;; extend a given environment cache with a new binding
(define (Extend id val rest-env)
  (lambda (name)
    (if (eq? name id)
      val
      (rest-env name))))

(: lookup : Symbol ENV -> VAL)
;; lookup a symbol in an environment, return its value or throw an
;; error if it isn't bound
(define (lookup name env)
  (env name))

(: NumV->number : VAL -> Number)
;; convert a FLANG runtime numeric value to a Racket one
(define (NumV->number val)
  (cases val
    [(NumV n) n]
    [else (error 'arith-op "expected a number, got: ~s" val)]))

(: arith-op : (Number Number -> Number) VAL VAL -> VAL)
;; gets a Racket numeric binary operator, and uses it within a NumV
;; wrapper
(define (arith-op op val1 val2)
  (NumV (op (NumV->number val1) (NumV->number val2))))

(: eval : FLANG ENV -> VAL)
;; evaluates FLANG expressions by reducing them to values
(define (eval expr env)
  (cases expr
    [(Num n) (NumV n)]
    [(Add l r) (arith-op + (eval l env) (eval r env))]
    [(Sub l r) (arith-op - (eval l env) (eval r env))]
    [(Mul l r) (arith-op * (eval l env) (eval r env))]
    [(Div l r) (arith-op / (eval l env) (eval r env))]
    [(With bound-id named-expr bound-body)
    (eval bound-body
          (Extend bound-id (eval named-expr env) env))]
    [(Id name) (lookup name env)]
    [(Fun bound-id bound-body)
    (FunV (lambda (arg-val)
            (eval bound-body (Extend bound-id arg-val env))))]
    [(Call fun-expr arg-expr)
    (let ([fval (eval fun-expr env)])
      (cases fval
        [(FunV proc) (proc (eval arg-expr env))]
        [else (error 'eval "`call' expects a function, got: ~s"
                            fval)]))]))

(: run : String -> Number)
;; evaluate a FLANG program contained in a string
(define (run str)
  (let ([result (eval (parse str) (EmptyEnv))])
    (cases result
      [(NumV n) n]
      [else (error 'run "evaluation returned a non-number: ~s"
                  result)])))

;; tests
(test (run "{call {fun {x} {+ x 1}} 4}")
      => 5)
(test (run "{with {add3 {fun {x} {+ x 3}}}
              {call add3 1}}")
      => 4)
(test (run "{with {add3 {fun {x} {+ x 3}}}
              {with {add1 {fun {x} {+ x 1}}}
                {with {x 3}
                  {call add1 {call add3 x}}}}}")
      => 7)
(test (run "{with {identity {fun {x} x}}
              {with {foo {fun {x} {+ x 1}}}
                {call {call identity foo} 123}}}")
      => 124)
(test (run "{with {x 3}
              {with {f {fun {y} {+ x y}}}
                {with {x 5}
                  {call f 4}}}}")
      => 7)
(test (run "{call {with {x 3}
                    {fun {y} {+ x y}}}
                  4}")
      => 7)
(test (run "{with {f {with {x 3} {fun {y} {+ x y}}}}
              {with {x 100}
                {call f 4}}}")
      => 7)
(test (run "{call {call {fun {x} {call x 1}}
                        {fun {x} {fun {y} {+ x y}}}}
                  123}")
      => 124)

Types of Evaluators

What we did just now is implement lexical environments and closures in the language we implement using lexical environments and closures in our own language (Racket)!

This is another example of embedding a feature of the host language in the implemented language, an issue that we have already discussed.

There are many examples of this, even when the two languages involved are different. For example, if we have this bit in the C implementation of Racket:

// Disclaimer: not real Racket code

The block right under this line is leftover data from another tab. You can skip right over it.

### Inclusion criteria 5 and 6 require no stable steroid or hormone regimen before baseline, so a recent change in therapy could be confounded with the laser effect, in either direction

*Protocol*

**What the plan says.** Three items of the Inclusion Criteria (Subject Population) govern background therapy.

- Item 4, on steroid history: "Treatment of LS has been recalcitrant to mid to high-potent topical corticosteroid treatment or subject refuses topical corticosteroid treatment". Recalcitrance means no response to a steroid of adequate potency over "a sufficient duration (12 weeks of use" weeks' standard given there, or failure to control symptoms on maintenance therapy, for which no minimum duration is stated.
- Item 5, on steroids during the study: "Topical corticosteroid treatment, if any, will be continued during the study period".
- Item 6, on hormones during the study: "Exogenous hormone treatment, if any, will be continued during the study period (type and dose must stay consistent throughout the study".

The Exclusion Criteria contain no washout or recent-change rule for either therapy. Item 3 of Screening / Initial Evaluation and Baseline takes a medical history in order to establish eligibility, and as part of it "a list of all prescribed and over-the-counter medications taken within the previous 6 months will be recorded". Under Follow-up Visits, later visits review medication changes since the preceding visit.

Racket_Object *eval_and( int argc, Racket_Object *argv[] )
{
  Racket_Object *tmp;
  if ( argc != 2 )
    signal_racket_error("bad number of arguments");
  else if ( racket_eval(argv[0]) != racket_false &&
            (tmp = racket_eval(argv[1])) != racket_false )
    return tmp;
  else
    return racket_false;
}

then the special semantics of evaluating a Racket and form is being inherited from C’s special treatment of &&. You can see this by the fact that if there is a bug in the C compiler, then it will propagate to the resulting Racket implementation too. A different solution is to not use && at all:

// Disclaimer: not real Racket code
Racket_Object *eval_and( int argc, Racket_Object *argv[] )
{
  Racket_Object *tmp;
  if ( argc != 2 )
    signal_racket_error("bad number of arguments");
  else if ( racket_eval(argv[0]) != racket_false )
    return racket_eval(argv[1]);
  else
    return racket_false;
}

and we can say that this is even better since it evaluates the second expression in tail position. But in this case we don’t really get that benefit, since C itself is not doing tail-call optimization as a standard feature (though some compilers do so under some circumstances).

We have seen a few different implementations of evaluators that are quite different in flavor. They suggest the following taxonomy.

While our substitution-based FLANG evaluator was close to being a syntactic evaluator, we haven’t written any purely syntactic evaluators so far: we still relied on things like Racket arithmetics etc. The most recent evaluator that we have studied, is distinctly a meta evaluator.

With a good match between the evaluated language and the implementation language, writing a meta evaluator can be very easy. With a bad match, though, it can be very hard. With a syntactic evaluator, implementing each semantic feature will be somewhat hard, but in return you don’t have to worry as much about how well the implementation and the evaluated languages match up. In particular, if there is a particularly strong mismatch between the implementation and the evaluated language, it may take less effort to write a syntactic evaluator than a meta evaluator. As an exercise, we can build upon our latest evaluator to remove the encapsulation of the evaluator’s response in the VAL type. The resulting evaluator is shown below. This is a true meta evaluator: it uses Racket closures to implement FLANG closures, Racket function application for FLANG function application, Racket numbers for FLANG numbers, and Racket arithmetic for FLANG arithmetic. In fact, ignoring some small syntactic differences between Racket and FLANG, this latest evaluator can be classified as something more specific than a meta evaluator: